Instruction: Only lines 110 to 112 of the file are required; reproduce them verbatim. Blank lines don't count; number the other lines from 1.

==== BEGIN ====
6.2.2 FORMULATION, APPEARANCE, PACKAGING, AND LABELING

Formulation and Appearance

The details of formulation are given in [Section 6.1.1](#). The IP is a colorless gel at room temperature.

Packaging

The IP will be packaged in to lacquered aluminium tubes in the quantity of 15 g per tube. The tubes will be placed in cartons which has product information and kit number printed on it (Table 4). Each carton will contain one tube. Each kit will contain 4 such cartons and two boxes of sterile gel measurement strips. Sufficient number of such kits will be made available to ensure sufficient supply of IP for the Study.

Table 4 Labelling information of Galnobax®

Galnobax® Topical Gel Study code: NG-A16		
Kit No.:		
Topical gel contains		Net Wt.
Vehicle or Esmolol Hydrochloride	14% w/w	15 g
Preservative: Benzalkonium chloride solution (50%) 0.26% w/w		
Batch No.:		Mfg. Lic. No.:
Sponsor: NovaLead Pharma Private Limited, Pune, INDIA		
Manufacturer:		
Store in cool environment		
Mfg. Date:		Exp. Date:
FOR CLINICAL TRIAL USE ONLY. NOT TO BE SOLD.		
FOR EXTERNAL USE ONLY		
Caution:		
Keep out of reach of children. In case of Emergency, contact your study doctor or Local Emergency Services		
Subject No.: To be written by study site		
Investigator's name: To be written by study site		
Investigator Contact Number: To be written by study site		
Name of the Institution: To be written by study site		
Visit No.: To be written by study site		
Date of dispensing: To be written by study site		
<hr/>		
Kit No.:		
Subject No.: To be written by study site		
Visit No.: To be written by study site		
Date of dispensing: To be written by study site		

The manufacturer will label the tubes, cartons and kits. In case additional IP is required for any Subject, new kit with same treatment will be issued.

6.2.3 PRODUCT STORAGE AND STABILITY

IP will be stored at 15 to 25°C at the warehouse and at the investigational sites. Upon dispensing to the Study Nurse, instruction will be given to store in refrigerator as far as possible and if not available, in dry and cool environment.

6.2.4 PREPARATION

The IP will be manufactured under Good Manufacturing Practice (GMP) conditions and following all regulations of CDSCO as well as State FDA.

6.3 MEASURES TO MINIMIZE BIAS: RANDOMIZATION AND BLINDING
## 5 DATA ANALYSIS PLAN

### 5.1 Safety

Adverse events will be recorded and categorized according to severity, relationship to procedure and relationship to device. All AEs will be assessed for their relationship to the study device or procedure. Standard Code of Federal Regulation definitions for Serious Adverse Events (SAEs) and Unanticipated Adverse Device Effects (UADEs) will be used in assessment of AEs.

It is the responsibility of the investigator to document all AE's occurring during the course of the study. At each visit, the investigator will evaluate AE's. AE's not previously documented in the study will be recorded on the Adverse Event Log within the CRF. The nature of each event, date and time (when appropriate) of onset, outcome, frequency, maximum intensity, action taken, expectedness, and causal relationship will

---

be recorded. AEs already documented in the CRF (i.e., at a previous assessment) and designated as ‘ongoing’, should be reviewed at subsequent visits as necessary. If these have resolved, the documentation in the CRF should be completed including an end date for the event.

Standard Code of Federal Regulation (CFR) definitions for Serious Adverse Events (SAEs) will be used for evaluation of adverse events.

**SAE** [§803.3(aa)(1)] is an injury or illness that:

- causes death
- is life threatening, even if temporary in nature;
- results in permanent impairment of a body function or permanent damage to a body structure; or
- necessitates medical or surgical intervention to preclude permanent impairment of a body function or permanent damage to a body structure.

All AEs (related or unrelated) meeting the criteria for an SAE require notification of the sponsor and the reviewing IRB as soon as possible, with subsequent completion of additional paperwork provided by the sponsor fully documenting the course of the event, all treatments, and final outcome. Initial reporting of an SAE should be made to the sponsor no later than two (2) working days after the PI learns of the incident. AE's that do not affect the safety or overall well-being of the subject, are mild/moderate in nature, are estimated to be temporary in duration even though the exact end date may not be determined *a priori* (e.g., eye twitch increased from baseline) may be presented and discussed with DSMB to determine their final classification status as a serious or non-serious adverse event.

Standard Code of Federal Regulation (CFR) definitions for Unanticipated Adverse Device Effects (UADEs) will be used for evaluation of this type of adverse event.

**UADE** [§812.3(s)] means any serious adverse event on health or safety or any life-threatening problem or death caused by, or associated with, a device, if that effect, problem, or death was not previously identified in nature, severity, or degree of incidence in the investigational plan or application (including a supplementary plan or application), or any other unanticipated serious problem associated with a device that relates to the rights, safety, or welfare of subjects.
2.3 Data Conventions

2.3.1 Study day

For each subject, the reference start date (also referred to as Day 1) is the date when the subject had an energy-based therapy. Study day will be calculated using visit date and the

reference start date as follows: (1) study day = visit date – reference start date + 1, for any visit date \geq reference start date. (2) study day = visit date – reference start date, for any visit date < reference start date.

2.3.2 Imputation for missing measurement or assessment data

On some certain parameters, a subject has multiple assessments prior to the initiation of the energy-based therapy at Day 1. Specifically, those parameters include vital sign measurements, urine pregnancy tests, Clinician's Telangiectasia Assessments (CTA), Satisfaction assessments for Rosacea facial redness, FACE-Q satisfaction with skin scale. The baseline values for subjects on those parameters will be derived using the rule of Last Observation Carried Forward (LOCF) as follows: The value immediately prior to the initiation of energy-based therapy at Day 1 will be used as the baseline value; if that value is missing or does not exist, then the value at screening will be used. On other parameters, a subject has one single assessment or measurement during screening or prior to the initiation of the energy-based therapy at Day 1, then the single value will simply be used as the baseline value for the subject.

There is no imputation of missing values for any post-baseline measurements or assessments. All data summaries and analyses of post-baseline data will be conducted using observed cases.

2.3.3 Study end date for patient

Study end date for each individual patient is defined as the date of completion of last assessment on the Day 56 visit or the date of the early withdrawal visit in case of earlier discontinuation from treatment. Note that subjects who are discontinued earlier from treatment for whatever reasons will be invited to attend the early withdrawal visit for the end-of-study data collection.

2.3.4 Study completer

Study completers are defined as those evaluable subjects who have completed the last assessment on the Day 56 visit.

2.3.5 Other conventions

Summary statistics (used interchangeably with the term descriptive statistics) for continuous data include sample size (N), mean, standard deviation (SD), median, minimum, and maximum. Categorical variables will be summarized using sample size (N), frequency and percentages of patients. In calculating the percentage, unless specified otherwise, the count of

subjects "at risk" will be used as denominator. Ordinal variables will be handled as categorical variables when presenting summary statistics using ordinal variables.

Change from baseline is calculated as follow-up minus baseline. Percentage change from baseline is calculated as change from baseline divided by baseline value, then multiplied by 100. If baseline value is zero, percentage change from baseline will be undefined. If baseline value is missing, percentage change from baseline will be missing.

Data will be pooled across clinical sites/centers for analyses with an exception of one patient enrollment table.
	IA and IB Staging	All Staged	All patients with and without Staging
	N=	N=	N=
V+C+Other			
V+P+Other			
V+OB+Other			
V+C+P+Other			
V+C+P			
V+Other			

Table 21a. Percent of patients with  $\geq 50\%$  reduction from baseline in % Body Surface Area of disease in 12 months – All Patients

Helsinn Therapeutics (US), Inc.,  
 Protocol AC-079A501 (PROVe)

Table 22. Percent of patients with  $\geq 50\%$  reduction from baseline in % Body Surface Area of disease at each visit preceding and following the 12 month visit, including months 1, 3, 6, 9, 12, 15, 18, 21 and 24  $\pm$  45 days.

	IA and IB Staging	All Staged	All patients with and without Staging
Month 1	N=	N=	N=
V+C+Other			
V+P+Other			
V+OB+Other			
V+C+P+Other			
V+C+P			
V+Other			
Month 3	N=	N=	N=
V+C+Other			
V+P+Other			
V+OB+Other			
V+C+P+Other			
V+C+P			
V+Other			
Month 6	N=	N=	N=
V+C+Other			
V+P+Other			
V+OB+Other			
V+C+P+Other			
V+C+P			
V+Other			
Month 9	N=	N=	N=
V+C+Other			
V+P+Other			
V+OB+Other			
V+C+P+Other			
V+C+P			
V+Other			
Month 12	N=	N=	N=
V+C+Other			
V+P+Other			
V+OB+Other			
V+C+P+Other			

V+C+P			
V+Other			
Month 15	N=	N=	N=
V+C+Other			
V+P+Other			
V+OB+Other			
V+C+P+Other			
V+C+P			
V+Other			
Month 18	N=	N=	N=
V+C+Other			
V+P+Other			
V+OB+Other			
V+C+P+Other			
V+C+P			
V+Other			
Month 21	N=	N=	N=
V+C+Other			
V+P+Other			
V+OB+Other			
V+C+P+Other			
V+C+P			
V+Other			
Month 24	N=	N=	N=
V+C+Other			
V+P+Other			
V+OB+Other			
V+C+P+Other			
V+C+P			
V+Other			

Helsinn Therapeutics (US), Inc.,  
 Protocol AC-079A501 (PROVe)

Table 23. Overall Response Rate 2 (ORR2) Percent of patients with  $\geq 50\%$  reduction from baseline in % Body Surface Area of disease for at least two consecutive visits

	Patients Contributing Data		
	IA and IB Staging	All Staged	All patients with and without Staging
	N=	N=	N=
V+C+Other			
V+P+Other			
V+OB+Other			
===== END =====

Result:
Month 12	N=	N=	N=
V+C+Other			
V+P+Other			